Sales tax revenue risesState payments continues climb as economy recovers from bust

Odessa sales tax revenue from the state in April showed a year-over-year increase for the third consecutive month as the local economy and the Permian Basin region continue to recover from an oil bust.
The April sales check from the Texas Comptroller of Public Accounts amounted to more than $3.57 million, a nearly 26 percent increase from the same period of 2016. A fifth of the monthly sales tax check goes to the Odessa Development Corporation, or about $714,388.
The latest payment left the City of Odessa with more than $1.68 million in sales tax revenue above what city administrators projected for this point in the fiscal year. City leaders budgeted about $3.3 million less in sales taxes, about $29.9 million, for the fiscal year that began Oct. 1.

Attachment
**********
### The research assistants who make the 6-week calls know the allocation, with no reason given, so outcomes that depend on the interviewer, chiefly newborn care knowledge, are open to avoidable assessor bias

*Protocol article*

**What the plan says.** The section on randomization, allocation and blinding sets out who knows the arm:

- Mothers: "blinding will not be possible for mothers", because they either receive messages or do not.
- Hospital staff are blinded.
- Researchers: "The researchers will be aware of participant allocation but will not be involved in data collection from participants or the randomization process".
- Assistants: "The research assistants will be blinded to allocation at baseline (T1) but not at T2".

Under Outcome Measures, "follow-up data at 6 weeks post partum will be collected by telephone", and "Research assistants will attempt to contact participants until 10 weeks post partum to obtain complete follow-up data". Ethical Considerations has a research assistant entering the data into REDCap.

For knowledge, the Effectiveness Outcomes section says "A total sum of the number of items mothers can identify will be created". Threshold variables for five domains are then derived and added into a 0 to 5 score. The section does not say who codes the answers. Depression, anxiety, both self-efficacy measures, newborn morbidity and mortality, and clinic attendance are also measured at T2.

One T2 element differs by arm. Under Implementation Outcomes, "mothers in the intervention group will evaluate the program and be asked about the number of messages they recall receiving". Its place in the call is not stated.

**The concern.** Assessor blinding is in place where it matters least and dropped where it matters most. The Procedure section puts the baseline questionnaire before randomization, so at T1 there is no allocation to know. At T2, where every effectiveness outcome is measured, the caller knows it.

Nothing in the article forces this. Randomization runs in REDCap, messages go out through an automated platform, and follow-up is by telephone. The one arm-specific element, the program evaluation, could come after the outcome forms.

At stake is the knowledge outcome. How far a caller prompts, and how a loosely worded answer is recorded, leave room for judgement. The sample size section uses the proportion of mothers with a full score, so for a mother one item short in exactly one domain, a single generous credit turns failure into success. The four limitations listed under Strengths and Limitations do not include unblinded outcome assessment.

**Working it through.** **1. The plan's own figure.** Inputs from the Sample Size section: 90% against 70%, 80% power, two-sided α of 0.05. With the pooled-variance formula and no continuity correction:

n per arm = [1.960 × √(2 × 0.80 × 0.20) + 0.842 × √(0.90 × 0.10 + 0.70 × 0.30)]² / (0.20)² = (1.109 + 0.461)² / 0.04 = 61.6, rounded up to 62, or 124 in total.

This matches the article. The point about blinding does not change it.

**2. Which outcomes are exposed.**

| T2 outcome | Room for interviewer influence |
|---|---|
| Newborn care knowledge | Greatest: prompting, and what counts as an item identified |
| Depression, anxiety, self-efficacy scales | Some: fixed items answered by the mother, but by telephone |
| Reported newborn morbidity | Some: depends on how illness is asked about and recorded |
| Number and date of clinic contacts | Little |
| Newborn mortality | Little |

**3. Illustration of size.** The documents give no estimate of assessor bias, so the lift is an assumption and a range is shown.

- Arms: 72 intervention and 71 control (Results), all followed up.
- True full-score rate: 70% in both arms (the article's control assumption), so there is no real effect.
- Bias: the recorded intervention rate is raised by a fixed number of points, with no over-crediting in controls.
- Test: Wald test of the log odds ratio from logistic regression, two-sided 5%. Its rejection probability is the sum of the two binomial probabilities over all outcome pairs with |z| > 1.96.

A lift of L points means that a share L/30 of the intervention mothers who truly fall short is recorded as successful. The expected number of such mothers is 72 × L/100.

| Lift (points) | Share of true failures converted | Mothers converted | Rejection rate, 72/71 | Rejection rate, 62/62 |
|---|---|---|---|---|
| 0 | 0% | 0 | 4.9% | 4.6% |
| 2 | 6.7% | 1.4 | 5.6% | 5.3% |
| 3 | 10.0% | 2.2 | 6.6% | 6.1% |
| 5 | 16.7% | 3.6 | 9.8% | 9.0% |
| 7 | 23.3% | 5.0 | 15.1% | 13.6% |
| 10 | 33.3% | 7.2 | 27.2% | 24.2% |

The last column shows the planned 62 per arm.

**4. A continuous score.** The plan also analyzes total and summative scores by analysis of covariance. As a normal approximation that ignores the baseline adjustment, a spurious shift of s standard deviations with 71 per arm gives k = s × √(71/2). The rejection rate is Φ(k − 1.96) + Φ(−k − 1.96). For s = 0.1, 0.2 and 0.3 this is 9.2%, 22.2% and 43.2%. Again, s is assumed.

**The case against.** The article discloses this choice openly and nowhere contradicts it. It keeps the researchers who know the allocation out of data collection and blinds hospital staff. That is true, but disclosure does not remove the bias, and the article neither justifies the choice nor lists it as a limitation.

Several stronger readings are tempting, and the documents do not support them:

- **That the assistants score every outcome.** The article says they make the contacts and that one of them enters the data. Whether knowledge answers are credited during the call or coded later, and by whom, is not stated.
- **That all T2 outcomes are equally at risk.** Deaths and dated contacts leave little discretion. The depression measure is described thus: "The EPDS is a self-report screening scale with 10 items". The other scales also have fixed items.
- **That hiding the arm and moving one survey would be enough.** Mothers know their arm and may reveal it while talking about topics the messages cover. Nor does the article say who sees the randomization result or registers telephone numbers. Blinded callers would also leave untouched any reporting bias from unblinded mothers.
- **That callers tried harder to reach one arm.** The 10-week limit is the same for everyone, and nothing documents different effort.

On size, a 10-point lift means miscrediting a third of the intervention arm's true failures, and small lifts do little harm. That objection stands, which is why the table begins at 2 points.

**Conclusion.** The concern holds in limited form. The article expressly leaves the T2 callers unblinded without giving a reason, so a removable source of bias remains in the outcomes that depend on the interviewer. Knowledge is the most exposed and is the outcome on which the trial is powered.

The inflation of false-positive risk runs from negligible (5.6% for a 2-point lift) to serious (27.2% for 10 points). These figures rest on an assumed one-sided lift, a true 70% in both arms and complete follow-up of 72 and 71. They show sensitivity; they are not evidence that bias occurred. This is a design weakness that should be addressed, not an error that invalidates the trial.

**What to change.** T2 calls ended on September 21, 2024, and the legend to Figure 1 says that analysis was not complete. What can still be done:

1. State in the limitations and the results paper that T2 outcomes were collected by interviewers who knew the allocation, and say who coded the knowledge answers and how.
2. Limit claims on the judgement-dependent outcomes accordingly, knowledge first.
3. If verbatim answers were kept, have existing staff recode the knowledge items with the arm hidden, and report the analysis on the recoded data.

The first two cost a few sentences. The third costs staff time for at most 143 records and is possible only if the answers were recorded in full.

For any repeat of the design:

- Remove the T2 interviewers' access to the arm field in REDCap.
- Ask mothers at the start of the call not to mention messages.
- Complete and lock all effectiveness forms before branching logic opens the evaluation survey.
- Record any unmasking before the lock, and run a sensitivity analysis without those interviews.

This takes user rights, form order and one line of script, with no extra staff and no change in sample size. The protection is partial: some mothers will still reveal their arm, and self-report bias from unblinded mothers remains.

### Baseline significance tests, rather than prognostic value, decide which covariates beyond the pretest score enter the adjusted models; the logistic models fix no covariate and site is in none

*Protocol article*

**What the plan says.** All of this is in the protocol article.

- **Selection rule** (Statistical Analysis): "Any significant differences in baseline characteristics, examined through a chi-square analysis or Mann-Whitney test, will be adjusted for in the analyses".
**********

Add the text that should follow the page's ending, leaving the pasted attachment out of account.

The Ector County Hospital District also saw continued gains in the April sales tax check of more than $3.12 million, a nearly 34 percent increase from the same month of last year.
The City of Midland also saw an increase in sales tax revenue in April of nearly 11.6 percent to more than $4.05 million compared to the same period of 2016.
Statewide, sales tax figures distributed by the comptroller’s office to cities, counties, transit systems and special purpose taxing districts increased by about 4.9 percent in April compared to the same month last year. The allocations are based on February sales.